We had two Russian made TV sets (one color and one black and white) which would still work 40 years later if turned on. Never broke down for 40 years. The clothes were cotton, wool and no different from quality apparel today. Our Russian refrigerator lasted for 40 years and never broke down even once, and lasted well until the day we threw it away to be replaced with a western-brand made in China which broke just a few years later. Some households still use their Russian made refrigerators in their home. The original 1980’s products. Imagine that? You are so very wrong thinking that Russians preferred Western brands for the quality. Nothing breaks like a capitalist’s product aimed at a consumer society. And nothing lasts like that which is produced by people who lived in scarcity.

Did you ever own a Russian made tech from new, to claim how it breaks down. Or did you ever shop the clothing you claim the “elite” thought was crappy plastic?

Anything forbidden is going to always to be the big deal in obtaining, be it a pair of Levi’s in USSR or a Cuban cigar in USA. That is if one craves that sort of thing.


#7

Quite warm and beautiful in their simplicity, that’s how they look to me too. Zen garden like, if you will. Those were times when there were certain values in life, and people could appreciate the simple things back then.


#8

Yep. People are remembering the greyness of the streets. In comparison with the advertising-saturated bright and loudly colorful ones, sometimes even with large LED matrix advertising screens that are bright enough to illuminate a sports stadium, it sounds like a not-so-bad alternative.

As a kid I used to scavenge parts for electronics from discarded TV sets and other stuff. I learned the essentials of mechanical design by observation. Then the revolution came, the floodgates opened, and the shiny Western goods with modern designs flew in - and I saw that they are shiny on the outside and cheap thin plastic and underrated parts inside. And failure modes that are all the same theme; one part (“screwupper”) that dies before the others, whether an underrated mechanical one (plastic pinion against a stamped-metal rack, where the rack cuts a groove in the pinion) or an underrated electronic one (two words: capacitor plague, or the switching transistors in power supplies).

And it got worse since due to the cost-cutting disease that even the formerly reliable brands got. Sony and your ilk, I am looking at YOU.

To be fair, the Russian goods had quite high “infant mortality”. But the ones that survived the burn-in phase usually survived everything else.


#9

Dunno man, I visited St. Petersburg in late 1991 and I found it a bit shocking from someone who had grown up in a different culture.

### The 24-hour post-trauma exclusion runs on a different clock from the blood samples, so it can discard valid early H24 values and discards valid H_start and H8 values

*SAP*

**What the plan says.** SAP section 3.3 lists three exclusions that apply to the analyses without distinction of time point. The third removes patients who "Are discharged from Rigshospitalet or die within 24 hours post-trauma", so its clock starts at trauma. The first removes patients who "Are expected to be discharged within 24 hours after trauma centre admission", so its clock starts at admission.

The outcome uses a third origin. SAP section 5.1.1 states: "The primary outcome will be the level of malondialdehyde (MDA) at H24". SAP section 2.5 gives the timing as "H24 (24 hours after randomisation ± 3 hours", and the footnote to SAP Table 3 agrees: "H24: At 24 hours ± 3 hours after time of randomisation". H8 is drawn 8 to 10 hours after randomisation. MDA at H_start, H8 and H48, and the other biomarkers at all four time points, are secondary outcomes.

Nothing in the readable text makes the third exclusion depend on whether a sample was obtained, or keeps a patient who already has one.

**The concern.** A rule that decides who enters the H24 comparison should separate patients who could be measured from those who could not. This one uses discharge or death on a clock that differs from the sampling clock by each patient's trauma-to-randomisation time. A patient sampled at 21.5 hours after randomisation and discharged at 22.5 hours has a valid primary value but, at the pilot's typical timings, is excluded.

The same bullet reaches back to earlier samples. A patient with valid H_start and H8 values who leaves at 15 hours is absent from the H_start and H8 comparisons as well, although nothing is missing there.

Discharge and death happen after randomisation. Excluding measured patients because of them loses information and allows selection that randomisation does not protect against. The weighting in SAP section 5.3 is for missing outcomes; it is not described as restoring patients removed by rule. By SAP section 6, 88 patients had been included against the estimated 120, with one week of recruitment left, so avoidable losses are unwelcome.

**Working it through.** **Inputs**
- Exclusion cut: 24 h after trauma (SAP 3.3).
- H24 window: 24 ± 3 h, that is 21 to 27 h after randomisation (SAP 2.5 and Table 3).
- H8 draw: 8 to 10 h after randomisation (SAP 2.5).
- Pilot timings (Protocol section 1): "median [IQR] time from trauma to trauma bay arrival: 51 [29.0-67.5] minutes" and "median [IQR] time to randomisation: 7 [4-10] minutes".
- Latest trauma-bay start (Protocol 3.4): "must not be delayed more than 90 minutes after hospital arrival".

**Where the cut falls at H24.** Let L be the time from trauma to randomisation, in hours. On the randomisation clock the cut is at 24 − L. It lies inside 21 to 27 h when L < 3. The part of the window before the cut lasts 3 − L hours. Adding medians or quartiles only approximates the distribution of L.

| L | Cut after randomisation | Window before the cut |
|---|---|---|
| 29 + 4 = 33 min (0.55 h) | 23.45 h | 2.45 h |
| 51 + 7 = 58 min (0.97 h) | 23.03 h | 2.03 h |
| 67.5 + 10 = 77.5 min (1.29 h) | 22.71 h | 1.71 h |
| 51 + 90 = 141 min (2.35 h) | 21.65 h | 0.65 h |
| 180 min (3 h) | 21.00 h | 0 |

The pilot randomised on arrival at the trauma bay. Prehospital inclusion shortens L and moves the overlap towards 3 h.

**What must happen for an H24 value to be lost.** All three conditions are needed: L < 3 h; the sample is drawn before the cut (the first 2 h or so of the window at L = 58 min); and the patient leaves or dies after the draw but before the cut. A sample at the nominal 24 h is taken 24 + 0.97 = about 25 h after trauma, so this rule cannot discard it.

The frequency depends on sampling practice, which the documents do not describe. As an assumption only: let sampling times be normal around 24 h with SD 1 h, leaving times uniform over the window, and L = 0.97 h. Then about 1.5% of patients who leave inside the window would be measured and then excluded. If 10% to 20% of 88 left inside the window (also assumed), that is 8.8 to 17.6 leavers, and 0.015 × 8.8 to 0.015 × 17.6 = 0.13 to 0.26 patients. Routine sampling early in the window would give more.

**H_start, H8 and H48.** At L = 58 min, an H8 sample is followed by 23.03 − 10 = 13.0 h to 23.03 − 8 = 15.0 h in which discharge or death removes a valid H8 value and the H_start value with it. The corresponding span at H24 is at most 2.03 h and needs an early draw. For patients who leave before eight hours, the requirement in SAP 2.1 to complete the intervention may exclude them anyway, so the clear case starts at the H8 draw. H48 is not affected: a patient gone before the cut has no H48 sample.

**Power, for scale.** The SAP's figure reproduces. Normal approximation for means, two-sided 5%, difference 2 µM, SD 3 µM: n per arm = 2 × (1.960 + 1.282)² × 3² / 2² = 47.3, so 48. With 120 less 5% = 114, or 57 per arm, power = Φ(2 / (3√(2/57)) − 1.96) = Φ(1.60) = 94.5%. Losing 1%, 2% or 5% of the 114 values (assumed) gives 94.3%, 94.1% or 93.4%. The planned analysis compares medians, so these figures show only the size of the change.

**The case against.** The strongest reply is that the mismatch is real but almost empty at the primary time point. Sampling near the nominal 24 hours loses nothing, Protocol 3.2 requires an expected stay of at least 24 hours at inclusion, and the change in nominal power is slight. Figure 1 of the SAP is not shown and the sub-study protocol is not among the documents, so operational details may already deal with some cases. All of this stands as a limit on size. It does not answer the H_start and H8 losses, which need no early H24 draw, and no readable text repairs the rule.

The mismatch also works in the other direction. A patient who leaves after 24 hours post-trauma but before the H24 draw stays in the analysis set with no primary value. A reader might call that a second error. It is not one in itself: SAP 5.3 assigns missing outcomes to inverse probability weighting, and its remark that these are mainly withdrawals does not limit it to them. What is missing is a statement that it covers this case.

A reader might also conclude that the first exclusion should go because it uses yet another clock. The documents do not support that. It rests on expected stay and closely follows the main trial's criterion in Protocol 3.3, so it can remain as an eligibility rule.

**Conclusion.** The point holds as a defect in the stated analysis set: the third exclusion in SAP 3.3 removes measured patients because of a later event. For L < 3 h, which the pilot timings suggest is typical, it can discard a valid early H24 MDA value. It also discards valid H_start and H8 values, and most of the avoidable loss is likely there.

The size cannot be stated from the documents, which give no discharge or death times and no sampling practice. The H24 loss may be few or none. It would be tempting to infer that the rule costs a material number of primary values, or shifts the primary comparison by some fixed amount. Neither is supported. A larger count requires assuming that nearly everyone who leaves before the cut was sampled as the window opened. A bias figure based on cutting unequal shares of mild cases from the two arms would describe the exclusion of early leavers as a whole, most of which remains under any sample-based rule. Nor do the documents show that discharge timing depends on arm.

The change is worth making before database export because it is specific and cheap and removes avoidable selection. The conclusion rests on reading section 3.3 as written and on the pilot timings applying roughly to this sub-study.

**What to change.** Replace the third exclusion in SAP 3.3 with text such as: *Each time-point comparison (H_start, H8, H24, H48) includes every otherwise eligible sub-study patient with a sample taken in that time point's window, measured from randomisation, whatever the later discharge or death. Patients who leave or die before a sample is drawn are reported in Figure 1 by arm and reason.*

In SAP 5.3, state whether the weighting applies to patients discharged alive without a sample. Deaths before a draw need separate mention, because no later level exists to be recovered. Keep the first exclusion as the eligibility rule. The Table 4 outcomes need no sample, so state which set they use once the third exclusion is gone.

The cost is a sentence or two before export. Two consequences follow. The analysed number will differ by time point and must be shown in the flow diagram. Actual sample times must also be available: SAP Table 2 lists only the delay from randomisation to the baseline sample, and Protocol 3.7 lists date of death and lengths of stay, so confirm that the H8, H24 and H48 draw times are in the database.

For example, I went into a department store and when shop assistants saw me coming, they went into the back to avoid having to serve me, only coming out again when I had left. Not sure what’s so humane about that. And they had this bizarre system where you had to wait in a minimum of 3 (three!) different lines just to purchase anything. Also, I learned that it was a really big deal when you could find eggs in the shop. EGGS! I could go on.

Nothing against your heritage and I’m glad you enjoyed that society, but to be honest because of that and many other things that happened to me, I left Russia feeling grateful that I hadn’t grown up there.


#10

Sounds like many brick and mortar chain stores in the USA. And no, “humane” is not how I would describe how we treat our workers either.


#11

Really? Well I can’t recall that ever happening to me in the US. Maybe I didn’t go to the right neighborhoods.


#12

Except for oil, caviar, and to a degree military technology (although typically that was heavily subsidized for pro-Soviet governments), basically nothing from the Soviet Union and associated countries was competitive on the open market. Russian cars like the Lada were briefly imported into Western countries but their poor craftmanship and dirty emissions did not make them successful.


#13

They were the preferred choice of car for taxi companies in Carlisle for a while, I wouldn’t be surprised if it was the same in other British towns.


#14

So, so humane.

Choice is such a terrible thing.


#15

Many Eastern Bloc tractors were operating in Finland. They had and maybe still have enough cult following to have a dedicated bar in Helsinki.


#16

Humane, in terms of working to live instead of living to work. More actual (and actually used) vacation time than the “free” US workers can even dream about, less overtime, more time for family and friends (and more of friends’ time for you), along these lines. Less of a rat race.

What’s a bigger TV worth if you have to watch it alone?


#17

Of course. Who needs civil liberties when you have more vacation time?


#18

What are civil liberties good for when you have to slave away to pay the mortgage and don’t have time to actually enjoy them?


#19

Are you literally arguing that leisure is more important than civil rights?


#20

Who has civil liberties?